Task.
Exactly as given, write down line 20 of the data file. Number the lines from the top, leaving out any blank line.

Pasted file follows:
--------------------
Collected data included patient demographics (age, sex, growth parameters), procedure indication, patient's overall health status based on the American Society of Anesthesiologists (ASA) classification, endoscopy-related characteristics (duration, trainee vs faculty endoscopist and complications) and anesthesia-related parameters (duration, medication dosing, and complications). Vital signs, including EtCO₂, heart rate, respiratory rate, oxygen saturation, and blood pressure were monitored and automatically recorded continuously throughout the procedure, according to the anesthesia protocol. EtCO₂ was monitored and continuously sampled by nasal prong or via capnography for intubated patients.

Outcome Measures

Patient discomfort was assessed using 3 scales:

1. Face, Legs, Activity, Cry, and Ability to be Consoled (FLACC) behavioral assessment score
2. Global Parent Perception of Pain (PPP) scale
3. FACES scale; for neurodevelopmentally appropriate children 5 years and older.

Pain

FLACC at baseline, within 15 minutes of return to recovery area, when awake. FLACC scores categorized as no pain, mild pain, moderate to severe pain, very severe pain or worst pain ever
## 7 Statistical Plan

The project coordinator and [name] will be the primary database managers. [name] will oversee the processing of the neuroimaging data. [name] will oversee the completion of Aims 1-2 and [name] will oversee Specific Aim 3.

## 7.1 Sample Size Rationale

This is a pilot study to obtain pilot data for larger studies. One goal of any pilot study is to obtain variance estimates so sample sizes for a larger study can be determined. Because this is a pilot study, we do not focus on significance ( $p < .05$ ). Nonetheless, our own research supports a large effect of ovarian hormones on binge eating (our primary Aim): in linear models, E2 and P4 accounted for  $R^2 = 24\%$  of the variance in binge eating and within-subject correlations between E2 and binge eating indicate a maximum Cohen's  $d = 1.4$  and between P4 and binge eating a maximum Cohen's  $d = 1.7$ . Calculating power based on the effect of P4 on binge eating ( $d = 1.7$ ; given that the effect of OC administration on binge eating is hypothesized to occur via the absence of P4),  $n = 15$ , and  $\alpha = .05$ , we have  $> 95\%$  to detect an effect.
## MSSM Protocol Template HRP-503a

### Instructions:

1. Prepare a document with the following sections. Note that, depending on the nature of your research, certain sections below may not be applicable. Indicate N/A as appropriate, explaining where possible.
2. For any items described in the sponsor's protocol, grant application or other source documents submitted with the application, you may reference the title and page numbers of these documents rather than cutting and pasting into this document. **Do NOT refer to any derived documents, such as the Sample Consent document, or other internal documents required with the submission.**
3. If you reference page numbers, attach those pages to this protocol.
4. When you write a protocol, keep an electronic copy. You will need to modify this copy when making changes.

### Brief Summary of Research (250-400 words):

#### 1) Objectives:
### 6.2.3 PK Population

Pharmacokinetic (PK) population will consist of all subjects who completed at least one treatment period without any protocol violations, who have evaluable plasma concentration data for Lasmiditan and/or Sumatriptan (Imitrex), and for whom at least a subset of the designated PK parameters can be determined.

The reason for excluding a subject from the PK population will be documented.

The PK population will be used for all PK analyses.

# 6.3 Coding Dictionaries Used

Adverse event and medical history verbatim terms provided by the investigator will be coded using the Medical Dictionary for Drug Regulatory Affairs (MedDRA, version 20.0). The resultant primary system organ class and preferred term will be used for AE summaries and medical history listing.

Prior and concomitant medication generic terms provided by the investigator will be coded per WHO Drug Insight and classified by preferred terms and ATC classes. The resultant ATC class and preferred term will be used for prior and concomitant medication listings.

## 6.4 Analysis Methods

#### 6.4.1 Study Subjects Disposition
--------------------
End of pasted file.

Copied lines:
#### 1) Objectives: